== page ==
I often get asked by clients and friends alike, “what is self-esteem exactly?” which is invariably followed by “..and how can I make mine better?”.
The word ‘Esteem’ is derived from the Latin word ‘aestimare’, meaning, “to value, rate, appraise, weigh or estimate”. So, combined with the pre-fix ‘self’ translates into how one values or rates oneself. Self-esteem is the internal view you have of yourself.
I should point out that it isnt the same as confidence which comes from the Latin ‘fidere’ meaning “to trust”. Self-confidence is the trust and the belief you have in which tends to dictate your ability to engage with the outside world successfully.
Self-confidence can often be ‘faked’ if you will at least in the short term. You can adopt pretend self-confidence for a situational need. This is invariably known as courage. Self-esteem however is a much trickier beast.
There are multiple signs of good or healthy self-esteem but in my experience, it tends to centre around the following:
- You live in the present.
You don’t dwell on the past and in particular you don’t dwell on or obsess over what you did right or wrong. Remember that self-esteem is about how you appraise yourself. If you have healthy self-esteem you are more accepting of yourself and your past words, behaviours or actions. You don’t obsess over what you can no longer change. You aim to do the best you can and be the best you can in the present moment.
- You can stand your ground with a reasonable amount of comfort and poise.
In my experience, very few people assert themselves without some degree of discomfort. Asserting yourself can be anything from expressing what you like or don’t like, disagreeing with someone to standing your ground in a conflict. Its pretty wide ranging.
The lower the level of self-esteem the higher the degree of discomfort. If you have healthy levels of self-esteem then you can assert yourself calmly with poise and grace. You can also do it without finding it excessive levels of stress or guilt.
Signs of stress aren’t always emotional. They are also physiological. During moments of assertiveness, you may experience increased heart rate, clenched jaw or fists and sweating. You may also suffer stress related headaches or migraines in particularly difficult situations. Training yourself to be more aware of your physiology in moments of assertion is useful. They tell you just as much about you in the moment as your emotional state. As you build your esteem and confidence, the physiological signs diminish over time.
Let me also be clear here. Being assertive is not the same thing as being aggressive. I have observed many leaders who confuse the two. In fact, acts of aggression are invariably linked to low self-esteem because they show a lack of self-control and an inability to control your emotions.
- You understand your emotions and have an ability to master them.
Point 2 leads me nicely on to the links between self-esteem and emotional control. We are all emotional creatures. We are human. This is not about suppressing your emotions. It is about recognising them, understanding them and learning to choose how you respond. It is about learning to respond and not react.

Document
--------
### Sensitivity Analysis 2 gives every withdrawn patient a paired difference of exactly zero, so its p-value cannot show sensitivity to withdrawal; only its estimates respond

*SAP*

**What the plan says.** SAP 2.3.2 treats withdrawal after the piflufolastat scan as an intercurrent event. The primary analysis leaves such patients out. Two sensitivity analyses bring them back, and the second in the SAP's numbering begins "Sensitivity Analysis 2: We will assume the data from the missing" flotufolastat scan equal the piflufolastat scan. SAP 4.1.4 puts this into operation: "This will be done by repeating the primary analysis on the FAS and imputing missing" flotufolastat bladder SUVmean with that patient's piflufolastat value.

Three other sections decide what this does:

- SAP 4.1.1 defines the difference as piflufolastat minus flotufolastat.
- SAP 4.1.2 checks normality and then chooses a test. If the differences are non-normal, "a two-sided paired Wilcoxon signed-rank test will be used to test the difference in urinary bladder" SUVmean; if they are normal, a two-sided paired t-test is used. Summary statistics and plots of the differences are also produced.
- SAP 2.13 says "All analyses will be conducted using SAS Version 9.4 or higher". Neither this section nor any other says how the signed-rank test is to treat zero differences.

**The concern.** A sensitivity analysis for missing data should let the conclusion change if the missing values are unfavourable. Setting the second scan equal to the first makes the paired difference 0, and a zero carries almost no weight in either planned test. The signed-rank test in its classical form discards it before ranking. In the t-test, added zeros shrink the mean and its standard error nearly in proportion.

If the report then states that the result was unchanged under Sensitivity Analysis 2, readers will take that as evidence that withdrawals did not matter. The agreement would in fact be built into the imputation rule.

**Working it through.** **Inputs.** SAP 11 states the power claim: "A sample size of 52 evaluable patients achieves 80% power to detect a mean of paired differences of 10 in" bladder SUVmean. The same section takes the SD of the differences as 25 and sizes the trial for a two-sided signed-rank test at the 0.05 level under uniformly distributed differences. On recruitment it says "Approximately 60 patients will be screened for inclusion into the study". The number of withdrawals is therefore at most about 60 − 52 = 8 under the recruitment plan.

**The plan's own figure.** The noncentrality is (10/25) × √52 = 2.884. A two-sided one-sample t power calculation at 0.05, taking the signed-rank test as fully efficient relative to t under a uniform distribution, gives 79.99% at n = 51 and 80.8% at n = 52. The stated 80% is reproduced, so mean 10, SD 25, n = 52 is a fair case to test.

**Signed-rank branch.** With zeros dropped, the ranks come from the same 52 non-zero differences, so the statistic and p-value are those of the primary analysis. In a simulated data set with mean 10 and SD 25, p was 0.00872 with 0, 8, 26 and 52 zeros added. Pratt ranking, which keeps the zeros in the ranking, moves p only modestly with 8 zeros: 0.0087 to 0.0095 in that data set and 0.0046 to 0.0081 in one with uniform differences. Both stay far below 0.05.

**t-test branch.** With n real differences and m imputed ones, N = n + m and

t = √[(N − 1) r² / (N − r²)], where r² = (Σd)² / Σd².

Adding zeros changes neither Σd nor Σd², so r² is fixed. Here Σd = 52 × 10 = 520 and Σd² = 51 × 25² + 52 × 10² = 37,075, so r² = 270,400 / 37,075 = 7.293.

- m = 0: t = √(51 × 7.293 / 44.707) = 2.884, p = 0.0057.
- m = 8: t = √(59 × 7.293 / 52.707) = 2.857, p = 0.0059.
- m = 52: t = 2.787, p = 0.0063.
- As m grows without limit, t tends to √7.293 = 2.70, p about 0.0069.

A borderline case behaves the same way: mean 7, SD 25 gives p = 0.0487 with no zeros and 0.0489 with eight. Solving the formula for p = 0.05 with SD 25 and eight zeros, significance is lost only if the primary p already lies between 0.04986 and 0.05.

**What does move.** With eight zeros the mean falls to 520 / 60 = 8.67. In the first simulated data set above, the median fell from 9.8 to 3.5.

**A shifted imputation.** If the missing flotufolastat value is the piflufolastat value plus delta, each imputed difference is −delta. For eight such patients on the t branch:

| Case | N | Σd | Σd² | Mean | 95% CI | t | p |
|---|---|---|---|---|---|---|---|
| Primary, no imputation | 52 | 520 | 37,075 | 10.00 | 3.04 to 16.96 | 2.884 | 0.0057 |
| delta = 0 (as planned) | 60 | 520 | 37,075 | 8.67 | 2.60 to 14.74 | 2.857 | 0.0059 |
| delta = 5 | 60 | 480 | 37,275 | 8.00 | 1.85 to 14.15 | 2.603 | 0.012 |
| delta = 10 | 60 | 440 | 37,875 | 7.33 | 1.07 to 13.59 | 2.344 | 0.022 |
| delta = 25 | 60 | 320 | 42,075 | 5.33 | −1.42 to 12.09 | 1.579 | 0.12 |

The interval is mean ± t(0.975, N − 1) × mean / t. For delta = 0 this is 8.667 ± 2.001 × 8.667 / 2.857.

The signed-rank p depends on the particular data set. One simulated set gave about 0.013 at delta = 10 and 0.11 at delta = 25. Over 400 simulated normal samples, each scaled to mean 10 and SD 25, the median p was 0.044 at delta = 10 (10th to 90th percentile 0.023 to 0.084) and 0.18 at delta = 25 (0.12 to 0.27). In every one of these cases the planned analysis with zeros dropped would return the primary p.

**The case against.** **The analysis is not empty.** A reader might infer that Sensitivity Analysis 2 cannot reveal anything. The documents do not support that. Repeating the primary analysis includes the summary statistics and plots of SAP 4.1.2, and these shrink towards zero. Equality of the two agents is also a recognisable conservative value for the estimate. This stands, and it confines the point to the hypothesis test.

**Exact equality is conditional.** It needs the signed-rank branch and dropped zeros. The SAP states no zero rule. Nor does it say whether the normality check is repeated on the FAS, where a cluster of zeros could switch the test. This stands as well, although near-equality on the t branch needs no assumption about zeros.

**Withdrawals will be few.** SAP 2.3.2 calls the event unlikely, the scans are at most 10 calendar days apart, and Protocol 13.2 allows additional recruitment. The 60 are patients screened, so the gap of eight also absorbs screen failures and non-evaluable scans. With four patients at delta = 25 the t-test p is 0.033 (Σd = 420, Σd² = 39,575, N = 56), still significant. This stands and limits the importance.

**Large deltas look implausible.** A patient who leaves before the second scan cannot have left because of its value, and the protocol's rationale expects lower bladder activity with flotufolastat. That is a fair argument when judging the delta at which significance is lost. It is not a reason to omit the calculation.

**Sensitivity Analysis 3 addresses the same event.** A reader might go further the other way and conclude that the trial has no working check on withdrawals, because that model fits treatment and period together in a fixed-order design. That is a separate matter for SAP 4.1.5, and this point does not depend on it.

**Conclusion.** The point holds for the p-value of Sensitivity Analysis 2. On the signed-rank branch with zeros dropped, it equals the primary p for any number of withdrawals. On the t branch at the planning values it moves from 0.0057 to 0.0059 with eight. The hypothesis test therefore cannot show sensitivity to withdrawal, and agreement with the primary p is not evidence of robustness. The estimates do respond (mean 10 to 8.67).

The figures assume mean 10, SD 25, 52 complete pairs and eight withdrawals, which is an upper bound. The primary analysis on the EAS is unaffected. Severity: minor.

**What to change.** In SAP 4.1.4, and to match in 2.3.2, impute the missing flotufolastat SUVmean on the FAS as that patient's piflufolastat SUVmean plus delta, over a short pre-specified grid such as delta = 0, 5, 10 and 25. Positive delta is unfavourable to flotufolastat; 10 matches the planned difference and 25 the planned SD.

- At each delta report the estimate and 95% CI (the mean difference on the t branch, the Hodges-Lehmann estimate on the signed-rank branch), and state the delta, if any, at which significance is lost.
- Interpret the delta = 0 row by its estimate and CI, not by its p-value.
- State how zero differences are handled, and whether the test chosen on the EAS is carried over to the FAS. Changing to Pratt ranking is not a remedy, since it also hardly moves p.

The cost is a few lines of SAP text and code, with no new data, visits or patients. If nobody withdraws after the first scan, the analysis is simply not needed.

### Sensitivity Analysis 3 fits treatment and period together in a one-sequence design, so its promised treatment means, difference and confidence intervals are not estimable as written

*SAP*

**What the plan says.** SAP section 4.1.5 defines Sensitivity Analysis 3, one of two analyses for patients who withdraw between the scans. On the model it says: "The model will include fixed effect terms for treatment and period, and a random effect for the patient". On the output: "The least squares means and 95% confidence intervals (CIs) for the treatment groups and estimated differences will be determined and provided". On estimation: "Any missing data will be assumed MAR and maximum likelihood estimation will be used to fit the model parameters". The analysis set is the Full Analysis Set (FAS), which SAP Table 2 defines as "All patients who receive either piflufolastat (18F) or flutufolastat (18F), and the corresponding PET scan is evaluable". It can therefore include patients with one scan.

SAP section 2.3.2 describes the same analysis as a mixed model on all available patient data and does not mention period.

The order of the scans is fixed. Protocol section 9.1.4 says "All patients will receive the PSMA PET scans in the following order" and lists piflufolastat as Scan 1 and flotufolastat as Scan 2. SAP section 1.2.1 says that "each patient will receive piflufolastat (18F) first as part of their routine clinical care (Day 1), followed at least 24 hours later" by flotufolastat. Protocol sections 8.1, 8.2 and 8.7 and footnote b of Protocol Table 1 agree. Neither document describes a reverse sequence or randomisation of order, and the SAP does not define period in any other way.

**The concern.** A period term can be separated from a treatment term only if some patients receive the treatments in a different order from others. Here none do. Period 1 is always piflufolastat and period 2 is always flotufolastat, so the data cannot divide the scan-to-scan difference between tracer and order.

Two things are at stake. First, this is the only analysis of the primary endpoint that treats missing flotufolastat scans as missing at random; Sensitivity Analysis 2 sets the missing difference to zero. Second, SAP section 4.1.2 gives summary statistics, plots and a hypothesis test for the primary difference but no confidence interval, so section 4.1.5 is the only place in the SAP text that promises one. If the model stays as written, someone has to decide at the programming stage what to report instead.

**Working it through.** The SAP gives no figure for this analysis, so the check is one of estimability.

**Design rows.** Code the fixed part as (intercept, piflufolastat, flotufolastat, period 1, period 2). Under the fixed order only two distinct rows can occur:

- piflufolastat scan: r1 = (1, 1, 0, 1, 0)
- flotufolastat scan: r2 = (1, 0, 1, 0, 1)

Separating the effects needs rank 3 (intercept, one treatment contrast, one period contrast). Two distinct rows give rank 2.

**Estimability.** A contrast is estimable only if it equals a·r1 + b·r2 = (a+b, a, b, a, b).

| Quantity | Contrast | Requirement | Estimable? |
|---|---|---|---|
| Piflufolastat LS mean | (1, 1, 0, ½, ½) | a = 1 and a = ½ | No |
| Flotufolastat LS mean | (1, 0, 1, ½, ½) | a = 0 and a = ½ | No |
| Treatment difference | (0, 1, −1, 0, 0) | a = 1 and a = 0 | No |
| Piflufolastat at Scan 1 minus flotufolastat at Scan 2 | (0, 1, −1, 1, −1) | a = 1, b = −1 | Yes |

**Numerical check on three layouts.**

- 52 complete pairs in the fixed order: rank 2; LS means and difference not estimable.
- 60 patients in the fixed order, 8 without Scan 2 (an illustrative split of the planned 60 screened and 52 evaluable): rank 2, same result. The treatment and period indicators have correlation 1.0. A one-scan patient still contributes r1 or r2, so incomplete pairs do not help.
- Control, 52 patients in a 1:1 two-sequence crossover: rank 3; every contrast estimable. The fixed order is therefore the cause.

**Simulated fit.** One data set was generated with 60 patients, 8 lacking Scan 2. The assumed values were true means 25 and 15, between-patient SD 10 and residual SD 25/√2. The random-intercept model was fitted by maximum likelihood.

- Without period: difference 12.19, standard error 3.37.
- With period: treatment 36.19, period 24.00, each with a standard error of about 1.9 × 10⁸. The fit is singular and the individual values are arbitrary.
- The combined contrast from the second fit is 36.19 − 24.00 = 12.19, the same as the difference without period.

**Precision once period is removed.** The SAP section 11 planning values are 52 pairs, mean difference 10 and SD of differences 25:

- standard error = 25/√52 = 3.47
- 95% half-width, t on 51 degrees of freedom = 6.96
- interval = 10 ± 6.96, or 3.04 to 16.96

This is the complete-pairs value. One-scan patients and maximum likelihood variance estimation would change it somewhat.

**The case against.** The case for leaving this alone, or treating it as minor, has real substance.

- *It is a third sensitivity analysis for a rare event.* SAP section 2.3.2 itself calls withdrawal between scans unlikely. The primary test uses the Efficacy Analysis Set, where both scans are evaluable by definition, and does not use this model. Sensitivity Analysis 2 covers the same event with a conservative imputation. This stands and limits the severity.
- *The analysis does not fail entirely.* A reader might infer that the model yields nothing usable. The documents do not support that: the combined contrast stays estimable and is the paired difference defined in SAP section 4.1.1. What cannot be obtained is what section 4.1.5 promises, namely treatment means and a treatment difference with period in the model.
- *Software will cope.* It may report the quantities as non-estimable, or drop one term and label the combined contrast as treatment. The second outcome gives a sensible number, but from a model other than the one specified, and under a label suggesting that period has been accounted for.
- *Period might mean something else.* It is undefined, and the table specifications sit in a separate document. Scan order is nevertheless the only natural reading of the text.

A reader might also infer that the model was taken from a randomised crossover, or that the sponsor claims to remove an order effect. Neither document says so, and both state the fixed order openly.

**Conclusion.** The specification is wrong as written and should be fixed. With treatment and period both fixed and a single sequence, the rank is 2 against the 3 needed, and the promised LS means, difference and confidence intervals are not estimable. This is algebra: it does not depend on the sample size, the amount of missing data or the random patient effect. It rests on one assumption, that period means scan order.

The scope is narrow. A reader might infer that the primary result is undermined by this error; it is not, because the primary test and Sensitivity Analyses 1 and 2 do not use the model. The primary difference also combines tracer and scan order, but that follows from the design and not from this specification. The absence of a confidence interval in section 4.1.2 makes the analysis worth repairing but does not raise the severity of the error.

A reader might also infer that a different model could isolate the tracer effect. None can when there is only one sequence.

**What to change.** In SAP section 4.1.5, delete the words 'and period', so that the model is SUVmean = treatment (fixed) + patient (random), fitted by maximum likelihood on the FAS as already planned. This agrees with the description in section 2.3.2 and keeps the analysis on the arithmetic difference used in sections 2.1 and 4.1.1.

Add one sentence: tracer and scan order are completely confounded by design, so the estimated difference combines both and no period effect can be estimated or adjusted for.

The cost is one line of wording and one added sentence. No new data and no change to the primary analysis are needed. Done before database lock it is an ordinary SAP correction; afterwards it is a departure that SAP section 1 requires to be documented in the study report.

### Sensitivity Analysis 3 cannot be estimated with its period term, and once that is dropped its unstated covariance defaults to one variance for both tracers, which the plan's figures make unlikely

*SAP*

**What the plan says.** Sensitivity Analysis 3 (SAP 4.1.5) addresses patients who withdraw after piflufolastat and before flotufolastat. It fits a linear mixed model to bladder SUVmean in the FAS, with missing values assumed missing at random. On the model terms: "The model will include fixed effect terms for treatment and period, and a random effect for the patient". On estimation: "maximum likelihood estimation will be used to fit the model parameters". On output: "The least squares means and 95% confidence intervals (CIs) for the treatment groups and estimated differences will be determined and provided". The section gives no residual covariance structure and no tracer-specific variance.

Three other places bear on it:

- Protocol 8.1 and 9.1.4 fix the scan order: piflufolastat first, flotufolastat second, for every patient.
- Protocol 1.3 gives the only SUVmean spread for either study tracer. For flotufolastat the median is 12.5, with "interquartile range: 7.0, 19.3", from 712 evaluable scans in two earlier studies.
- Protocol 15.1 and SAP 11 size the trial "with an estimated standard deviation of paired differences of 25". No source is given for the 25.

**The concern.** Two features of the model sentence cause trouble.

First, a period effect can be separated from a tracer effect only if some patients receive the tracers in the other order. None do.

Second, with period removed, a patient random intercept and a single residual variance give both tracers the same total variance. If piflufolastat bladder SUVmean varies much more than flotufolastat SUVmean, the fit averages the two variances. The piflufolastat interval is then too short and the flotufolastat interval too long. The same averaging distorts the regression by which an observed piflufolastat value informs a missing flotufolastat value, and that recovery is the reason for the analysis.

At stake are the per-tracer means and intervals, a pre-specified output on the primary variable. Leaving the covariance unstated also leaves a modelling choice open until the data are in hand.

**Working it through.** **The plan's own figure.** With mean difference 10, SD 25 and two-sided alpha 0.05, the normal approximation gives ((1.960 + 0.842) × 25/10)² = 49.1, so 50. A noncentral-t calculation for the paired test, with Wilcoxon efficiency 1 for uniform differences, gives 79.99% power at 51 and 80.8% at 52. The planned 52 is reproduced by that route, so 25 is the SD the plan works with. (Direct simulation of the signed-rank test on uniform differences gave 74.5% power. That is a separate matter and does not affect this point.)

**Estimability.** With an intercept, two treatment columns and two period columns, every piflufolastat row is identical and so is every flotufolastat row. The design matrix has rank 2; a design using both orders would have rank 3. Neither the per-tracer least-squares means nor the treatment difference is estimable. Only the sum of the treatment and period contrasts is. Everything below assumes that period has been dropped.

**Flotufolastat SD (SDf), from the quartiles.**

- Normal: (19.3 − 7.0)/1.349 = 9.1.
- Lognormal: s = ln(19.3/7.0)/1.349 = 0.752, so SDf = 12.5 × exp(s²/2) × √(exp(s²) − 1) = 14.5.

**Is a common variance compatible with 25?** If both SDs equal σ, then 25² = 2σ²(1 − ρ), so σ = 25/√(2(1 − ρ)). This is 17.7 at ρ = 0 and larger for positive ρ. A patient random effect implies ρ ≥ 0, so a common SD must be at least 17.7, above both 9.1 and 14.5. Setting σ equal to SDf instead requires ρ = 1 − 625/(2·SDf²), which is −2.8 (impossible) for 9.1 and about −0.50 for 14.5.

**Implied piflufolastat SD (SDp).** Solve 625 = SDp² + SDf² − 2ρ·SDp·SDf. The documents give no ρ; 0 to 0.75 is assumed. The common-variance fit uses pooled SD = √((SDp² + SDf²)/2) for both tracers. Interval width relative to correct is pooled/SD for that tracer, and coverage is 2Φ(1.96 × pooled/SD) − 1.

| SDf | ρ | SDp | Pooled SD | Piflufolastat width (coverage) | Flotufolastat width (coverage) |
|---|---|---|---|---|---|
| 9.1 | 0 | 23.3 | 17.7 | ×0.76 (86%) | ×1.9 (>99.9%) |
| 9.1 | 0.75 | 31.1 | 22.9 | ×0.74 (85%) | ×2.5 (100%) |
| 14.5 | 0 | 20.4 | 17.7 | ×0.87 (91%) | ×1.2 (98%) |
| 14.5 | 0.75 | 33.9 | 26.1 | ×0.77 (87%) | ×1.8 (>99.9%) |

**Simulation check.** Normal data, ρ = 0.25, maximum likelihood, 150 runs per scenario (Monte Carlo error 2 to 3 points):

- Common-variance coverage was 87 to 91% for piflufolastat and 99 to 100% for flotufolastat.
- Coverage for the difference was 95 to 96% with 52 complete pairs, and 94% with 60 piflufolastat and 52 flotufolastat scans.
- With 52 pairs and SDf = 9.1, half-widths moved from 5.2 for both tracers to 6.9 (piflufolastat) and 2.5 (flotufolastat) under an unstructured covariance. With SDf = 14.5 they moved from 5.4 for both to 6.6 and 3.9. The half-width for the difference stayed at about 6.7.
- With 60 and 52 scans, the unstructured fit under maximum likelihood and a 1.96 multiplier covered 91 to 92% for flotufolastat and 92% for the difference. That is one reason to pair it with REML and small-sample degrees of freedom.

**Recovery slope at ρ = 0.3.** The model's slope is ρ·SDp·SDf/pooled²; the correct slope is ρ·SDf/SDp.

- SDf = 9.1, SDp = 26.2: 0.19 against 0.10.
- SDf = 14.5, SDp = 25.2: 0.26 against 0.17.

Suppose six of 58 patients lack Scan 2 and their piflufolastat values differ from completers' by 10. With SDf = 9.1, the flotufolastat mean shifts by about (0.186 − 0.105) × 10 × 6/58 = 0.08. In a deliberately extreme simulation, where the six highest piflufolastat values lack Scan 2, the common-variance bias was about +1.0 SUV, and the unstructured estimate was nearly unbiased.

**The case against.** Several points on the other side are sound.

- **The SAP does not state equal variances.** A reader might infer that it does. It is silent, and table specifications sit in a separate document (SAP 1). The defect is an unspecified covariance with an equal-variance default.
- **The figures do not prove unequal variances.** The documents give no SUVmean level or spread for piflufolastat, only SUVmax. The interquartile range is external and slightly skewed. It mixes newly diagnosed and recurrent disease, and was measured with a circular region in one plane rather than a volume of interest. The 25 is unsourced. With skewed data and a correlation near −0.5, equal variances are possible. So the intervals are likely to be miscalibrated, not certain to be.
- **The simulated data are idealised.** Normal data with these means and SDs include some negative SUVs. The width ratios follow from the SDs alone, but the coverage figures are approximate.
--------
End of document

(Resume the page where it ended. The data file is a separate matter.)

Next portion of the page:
Let’s bring this to life. Think about when you have received criticism. Perhaps it was part of your development feedback in your performance assessment or it could have been ‘off the cuff’ feedback from a line manager or a colleague.
When receiving criticism, we take it personally. It’s hard not to. I know when I have received criticism in the past my default mode is to get defensive. Or to acknowledge it in the conversation and then stubbornly ignore it and do absolutely nothing about it.
We have to listen without getting angry and defensive. We have to fight the urge not to apportion blame elsewhere. We have to own the feedback and not immediately dismiss it out of hand. We also have to let the one piece of criticism we receive not overshadow all of the positive feedback we have received which, as human beings, we are inclined to do.
Healthy levels of self-esteem mean the ability to understand what’s going on for you and why, and then have some self-control over your response. It is the ability to take responsibility for yourself, your feelings and your actions and the ability to learn throughout this process.
- You have boundaries.
The ‘B’ word is back! Healthy self-esteem and boundaries go hand in hand. You cannot have one without the other. Boundaries are about knowing what you tolerate and what you don’t and then creating and communicating rules and limits with others.
Boundaries are about setting the tone for others to treat you with dignity and respect.
Boundaries sometimes get a bad reputation. As if you are creating walls between you and others or you are being self-centred or selfish. Boundaries are about putting yourself first and by putting yourself first you take control of your life, your wellbeing and your happiness. Boundaries are a form of self-care and when you care for yourself others don’t have to do it for you.
- You value yourself.
If you have been reading my other posts you will know that somewhere or another I always always talk about how you must value yourself. Valuing yourself comes with treating yourself with compassion and kindness. It comes from having self-respect and boundaries. It comes with the ability to know when you are in a situation that isn’t serving you and having the courage to walk away. It’s about knowing when you are being taken advantage of and putting a stop to it. It’s about the ability to say no.
The more value you place on yourself the healthier your self-esteem will be.